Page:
If you’re looking for old-fashioned family fun, the best place to start is with a soft-serve cone at Paul’s Drive-In. This classic style diner has been serving up American classics for over 60 years. Drive through and get the sherbet of the week or dine in for a burger and some of the best fries in Richland County. Right across the street from Paul’s, hit the little links at Roselawn Miniature Golf. Nestled in the heart of Shelby, this 18-hole miniature golf course was created to meet the need for a family-friendly outing close to home. With classic obstacles and some more interesting technical difficulties, this course is as easy or as challenging as you make it. After your round, test your skill on the pinball machines and arcade games. Roselawn Miniature Golf is only open during the warmer months and while the weather is nice. Keep an eye on their Facebook page for opening times, but the staff is happy to open early and stay late for groups if you call ahead.

Get in some retail therapy at the Shelby Mall, but this isn’t quite like the mall that probably comes to mind. In fact, there is no other place like it…period!  The Shelby Mall is what locals call Glen’s Surplus Sales. With eleven different departments, you never know what you’ll discover at Glen’s. A shopping experience like no other, find tools, hardware, ATV and tractor tires, rope and chain, paint and accessories, housewares, crafts, wallpaper, flags, footwear, clothing, used military vehicles, and so much more in Glen’s 25,000 square feet of eclectic retail space.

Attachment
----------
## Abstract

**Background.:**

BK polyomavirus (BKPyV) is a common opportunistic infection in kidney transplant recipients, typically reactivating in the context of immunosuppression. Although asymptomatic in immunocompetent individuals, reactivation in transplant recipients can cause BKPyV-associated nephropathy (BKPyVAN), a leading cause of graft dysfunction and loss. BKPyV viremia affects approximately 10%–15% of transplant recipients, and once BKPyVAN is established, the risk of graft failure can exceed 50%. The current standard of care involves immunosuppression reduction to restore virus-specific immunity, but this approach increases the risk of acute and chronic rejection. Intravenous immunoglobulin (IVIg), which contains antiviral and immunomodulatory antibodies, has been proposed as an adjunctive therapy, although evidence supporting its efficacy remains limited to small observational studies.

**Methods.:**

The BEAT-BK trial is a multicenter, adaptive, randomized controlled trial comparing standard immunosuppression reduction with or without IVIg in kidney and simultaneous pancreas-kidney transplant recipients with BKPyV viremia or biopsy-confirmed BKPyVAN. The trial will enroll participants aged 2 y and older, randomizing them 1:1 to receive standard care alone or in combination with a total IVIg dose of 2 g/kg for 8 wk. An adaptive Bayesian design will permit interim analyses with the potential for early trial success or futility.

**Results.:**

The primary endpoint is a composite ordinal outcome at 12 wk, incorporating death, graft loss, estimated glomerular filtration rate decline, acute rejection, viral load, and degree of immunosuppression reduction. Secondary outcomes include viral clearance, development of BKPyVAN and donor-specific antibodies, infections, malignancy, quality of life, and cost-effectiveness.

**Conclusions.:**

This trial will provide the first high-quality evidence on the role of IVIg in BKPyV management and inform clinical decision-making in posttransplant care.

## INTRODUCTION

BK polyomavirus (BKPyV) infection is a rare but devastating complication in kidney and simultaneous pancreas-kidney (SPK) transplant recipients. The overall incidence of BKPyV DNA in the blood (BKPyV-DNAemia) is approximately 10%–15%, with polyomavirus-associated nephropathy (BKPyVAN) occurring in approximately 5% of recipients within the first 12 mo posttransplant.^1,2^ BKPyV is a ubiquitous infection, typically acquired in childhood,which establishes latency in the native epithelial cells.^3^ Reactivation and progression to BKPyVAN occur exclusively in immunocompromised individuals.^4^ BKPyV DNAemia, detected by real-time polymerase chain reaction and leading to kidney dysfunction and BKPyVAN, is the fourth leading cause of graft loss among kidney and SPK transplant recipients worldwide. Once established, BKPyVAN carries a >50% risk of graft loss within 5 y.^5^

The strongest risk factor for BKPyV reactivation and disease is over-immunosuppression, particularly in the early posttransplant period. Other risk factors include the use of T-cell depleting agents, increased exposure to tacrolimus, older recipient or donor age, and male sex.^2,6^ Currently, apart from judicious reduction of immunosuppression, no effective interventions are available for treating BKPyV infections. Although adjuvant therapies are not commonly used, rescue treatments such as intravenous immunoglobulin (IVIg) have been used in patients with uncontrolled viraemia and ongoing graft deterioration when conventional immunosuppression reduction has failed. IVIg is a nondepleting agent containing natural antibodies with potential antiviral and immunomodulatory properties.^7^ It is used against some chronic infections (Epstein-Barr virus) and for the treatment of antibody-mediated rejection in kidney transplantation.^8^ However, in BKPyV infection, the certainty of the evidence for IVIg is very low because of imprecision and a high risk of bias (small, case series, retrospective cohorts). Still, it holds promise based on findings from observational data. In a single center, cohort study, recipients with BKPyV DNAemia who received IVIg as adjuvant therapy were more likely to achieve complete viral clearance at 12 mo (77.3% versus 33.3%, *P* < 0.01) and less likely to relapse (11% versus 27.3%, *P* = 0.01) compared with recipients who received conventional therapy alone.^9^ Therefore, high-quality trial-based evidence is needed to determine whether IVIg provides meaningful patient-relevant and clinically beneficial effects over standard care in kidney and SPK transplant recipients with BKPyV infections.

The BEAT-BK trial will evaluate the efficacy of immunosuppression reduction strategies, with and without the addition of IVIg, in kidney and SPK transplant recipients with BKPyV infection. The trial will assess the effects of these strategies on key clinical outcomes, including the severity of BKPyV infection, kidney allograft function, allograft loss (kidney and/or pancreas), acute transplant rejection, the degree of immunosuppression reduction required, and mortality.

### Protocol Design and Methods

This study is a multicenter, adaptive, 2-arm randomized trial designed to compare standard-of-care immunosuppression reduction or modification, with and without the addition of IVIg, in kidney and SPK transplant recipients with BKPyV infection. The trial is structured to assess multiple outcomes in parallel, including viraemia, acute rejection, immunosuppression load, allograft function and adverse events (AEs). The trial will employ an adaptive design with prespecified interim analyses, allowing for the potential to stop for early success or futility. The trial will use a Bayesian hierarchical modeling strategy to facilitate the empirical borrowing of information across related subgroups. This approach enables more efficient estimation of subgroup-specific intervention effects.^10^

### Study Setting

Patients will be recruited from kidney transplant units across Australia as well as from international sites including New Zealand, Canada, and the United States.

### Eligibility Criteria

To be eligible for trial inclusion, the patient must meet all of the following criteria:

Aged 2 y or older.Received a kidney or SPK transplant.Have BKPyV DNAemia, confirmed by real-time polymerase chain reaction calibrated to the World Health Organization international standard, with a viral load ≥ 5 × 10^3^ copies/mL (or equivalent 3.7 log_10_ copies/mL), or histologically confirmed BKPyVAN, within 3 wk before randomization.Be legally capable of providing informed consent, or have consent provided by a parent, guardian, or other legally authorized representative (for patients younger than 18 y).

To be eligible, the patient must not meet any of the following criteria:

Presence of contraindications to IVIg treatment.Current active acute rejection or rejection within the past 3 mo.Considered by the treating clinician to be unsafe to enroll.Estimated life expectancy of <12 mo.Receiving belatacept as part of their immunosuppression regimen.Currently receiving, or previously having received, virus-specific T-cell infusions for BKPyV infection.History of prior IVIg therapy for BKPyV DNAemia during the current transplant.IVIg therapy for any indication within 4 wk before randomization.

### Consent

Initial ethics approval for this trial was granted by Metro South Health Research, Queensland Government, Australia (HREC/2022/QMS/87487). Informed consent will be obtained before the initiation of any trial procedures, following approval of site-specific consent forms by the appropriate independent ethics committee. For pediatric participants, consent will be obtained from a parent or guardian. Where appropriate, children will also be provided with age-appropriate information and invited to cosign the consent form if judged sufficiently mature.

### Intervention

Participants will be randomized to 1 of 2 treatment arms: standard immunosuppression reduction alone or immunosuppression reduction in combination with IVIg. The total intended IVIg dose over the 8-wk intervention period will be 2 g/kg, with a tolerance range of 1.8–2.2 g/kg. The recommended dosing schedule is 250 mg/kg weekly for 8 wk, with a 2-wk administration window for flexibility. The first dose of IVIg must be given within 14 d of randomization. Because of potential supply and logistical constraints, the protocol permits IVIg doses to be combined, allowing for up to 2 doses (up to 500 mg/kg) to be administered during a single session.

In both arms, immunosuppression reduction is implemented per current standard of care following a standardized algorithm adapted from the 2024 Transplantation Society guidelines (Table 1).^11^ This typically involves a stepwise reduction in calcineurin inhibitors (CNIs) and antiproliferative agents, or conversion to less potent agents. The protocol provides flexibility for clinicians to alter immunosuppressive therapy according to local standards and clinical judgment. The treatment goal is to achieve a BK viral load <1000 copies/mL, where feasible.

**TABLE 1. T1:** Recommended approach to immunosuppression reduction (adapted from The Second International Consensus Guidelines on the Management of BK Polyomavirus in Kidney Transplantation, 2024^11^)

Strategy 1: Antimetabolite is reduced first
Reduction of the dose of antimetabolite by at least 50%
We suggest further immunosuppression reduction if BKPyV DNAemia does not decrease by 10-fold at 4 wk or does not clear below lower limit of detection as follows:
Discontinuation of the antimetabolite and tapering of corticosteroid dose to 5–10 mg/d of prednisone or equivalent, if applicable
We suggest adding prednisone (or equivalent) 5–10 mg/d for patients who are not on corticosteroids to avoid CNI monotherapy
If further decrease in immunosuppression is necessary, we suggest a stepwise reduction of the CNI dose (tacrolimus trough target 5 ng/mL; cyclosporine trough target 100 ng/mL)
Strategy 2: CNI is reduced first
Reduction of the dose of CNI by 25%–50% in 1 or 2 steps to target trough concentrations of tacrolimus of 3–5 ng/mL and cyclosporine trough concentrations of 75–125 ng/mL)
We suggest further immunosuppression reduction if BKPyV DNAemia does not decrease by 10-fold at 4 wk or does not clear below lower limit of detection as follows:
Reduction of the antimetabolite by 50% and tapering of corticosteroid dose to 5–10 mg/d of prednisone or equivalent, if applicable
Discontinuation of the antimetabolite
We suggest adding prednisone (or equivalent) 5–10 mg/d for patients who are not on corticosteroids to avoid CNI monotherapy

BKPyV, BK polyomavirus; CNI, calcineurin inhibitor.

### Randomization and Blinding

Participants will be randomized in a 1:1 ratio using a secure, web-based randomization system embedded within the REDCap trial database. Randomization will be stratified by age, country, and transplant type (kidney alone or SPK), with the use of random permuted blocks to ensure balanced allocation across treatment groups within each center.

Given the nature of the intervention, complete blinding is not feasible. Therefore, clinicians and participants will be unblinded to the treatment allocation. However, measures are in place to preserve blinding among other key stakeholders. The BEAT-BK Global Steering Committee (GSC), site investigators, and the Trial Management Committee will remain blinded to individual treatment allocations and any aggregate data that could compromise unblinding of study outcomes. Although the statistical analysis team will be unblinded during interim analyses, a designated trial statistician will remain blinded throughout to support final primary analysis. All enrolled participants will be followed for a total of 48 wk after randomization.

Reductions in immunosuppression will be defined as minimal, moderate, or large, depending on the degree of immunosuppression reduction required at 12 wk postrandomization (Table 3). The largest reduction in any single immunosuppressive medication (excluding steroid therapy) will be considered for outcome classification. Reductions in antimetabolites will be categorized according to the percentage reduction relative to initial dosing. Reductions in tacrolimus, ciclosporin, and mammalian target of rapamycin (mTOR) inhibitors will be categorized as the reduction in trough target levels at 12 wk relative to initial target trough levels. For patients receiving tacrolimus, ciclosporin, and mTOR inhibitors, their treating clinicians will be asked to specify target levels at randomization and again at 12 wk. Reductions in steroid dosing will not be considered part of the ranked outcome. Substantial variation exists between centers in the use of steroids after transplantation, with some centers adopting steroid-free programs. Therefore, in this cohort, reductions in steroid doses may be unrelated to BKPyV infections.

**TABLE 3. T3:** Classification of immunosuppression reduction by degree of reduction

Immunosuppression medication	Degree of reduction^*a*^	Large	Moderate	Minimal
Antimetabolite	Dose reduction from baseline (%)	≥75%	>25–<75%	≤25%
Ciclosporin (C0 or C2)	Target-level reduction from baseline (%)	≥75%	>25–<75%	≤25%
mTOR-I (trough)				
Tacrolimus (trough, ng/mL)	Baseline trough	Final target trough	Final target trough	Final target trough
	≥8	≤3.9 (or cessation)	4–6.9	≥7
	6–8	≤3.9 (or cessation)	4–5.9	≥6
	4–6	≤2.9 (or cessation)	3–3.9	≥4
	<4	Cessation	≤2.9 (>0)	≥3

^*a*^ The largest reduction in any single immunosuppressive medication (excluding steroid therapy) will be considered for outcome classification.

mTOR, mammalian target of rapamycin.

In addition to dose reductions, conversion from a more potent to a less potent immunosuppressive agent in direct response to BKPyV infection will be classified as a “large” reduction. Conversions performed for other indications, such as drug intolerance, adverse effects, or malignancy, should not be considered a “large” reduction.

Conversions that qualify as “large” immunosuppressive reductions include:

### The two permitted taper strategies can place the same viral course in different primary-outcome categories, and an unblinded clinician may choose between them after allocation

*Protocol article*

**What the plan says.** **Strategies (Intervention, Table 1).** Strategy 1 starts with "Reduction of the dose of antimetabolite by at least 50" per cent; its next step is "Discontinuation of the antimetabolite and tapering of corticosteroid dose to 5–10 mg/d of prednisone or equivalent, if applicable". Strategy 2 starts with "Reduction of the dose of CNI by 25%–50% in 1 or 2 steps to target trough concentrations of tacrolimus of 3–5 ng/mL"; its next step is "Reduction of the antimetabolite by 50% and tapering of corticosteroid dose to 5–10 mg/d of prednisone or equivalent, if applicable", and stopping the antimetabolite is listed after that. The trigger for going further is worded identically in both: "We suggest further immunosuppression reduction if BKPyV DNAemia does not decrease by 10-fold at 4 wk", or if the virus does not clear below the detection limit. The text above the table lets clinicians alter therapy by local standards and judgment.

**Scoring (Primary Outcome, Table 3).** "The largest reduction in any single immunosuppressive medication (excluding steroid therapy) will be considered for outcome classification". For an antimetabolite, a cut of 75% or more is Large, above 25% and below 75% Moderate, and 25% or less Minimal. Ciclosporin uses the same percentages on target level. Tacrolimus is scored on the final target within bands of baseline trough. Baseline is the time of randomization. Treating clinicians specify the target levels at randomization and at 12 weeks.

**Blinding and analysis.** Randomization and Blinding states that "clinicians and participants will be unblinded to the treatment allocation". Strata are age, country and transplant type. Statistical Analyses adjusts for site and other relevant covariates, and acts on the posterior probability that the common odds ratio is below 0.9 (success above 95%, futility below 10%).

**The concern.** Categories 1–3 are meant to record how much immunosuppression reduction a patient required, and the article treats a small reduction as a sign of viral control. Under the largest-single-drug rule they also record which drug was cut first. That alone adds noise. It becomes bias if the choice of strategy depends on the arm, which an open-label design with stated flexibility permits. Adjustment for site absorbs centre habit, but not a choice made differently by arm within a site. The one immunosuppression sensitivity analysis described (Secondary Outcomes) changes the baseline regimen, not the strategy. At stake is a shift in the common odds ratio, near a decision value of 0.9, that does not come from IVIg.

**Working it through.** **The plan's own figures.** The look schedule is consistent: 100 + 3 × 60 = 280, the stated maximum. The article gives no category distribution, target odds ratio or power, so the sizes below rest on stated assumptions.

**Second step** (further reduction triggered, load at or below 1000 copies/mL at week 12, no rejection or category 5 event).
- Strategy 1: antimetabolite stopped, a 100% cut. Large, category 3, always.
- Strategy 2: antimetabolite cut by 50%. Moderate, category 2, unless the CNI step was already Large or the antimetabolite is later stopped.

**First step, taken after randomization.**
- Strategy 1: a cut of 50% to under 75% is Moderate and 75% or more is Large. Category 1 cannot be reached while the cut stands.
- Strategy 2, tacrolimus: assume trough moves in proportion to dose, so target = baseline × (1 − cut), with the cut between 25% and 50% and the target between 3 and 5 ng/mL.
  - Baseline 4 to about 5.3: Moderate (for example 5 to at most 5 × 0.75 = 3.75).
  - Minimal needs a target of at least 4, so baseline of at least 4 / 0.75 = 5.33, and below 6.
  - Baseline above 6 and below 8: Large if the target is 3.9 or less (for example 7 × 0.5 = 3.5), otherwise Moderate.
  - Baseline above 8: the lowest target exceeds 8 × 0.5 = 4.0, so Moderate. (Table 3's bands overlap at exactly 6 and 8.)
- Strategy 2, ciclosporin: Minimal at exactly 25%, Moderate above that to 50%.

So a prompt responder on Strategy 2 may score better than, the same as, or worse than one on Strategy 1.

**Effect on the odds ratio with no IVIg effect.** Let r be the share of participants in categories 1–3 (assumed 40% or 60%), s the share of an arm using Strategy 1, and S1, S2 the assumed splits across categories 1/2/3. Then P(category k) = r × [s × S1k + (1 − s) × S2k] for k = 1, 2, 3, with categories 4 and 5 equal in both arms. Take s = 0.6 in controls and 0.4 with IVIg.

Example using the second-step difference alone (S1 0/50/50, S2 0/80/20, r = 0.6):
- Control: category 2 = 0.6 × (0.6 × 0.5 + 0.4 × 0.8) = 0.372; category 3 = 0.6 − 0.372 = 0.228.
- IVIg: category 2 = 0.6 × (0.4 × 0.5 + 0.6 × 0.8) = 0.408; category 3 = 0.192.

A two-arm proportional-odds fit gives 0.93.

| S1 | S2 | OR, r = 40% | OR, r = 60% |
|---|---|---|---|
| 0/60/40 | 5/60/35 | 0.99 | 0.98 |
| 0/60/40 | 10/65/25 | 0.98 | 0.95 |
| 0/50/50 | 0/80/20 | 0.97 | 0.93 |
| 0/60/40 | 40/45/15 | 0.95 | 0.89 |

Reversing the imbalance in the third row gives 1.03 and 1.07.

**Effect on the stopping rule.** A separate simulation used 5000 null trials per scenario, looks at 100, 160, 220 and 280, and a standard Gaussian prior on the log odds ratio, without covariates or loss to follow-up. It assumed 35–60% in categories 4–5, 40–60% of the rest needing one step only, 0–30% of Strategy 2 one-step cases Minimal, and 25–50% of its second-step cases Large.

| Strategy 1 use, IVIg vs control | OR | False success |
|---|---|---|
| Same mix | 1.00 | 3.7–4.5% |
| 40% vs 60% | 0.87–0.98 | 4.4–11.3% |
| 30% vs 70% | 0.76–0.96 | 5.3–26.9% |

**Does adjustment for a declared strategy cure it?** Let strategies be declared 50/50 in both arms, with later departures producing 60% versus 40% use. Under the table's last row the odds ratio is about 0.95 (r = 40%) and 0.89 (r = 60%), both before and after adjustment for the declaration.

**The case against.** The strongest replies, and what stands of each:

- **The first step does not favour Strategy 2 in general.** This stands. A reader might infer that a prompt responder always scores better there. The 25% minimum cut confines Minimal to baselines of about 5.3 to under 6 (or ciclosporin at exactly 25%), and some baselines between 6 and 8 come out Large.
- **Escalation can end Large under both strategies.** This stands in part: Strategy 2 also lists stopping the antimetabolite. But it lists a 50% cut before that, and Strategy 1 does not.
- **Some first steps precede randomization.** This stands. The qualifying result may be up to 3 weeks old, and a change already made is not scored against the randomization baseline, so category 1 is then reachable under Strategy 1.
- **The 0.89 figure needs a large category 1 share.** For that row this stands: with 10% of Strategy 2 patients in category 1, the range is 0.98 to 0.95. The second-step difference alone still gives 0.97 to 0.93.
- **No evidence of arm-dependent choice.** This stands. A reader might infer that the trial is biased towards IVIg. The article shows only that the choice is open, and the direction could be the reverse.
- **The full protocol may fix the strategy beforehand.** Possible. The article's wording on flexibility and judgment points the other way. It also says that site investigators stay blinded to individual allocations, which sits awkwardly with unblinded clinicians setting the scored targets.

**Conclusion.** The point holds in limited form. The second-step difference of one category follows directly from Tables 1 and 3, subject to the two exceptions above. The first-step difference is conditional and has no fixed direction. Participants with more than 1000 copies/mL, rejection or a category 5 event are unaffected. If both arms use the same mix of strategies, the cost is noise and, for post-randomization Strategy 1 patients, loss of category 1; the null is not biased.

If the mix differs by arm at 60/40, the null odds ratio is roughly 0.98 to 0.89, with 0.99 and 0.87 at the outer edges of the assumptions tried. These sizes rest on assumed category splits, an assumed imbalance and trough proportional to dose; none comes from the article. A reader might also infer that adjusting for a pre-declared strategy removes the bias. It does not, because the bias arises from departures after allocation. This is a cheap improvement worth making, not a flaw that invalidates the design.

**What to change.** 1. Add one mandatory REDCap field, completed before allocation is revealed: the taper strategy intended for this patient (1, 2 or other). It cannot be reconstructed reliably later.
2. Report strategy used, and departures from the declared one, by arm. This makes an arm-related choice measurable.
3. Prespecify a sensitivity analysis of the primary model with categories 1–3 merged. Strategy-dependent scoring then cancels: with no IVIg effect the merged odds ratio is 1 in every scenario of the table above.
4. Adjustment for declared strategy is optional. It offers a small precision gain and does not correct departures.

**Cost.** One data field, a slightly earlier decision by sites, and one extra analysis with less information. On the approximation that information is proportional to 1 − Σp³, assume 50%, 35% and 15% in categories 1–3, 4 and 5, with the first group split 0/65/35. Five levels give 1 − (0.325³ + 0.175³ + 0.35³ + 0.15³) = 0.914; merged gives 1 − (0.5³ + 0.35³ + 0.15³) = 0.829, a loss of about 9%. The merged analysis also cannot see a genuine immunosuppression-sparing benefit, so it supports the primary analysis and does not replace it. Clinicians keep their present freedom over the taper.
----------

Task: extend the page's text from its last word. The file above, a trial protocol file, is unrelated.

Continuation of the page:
Continue your day with some time outdoors. Enjoy the serenity of the Shelby Reservoirs and Trails. Reservoir Number 3 offers fifty acres of surface water that make the reservoir a great place for rowboats, canoes, paddle boats, and electric-motor watercraft. Fish are stocked in the reservoir for controlled fishing. If you aren’t looking to find your sea legs, hike over 3 miles of wooded nature trails or the 1.25-mile paved walk surrounding the reservoir. This serene spot offers a great place for a picnic on a fall day. If you happen to venture to Shelby in the summer months, your kids will love having a splash at Seltzer Park. As one of five of Shelby’s public parks, Seltzer features a great aquatic center complete with a full-size pool, kiddie pool, playscape, tennis courts, pickleball courts, a basketball court, horseshoe pits, pavilions, and restrooms.

What to know before you go: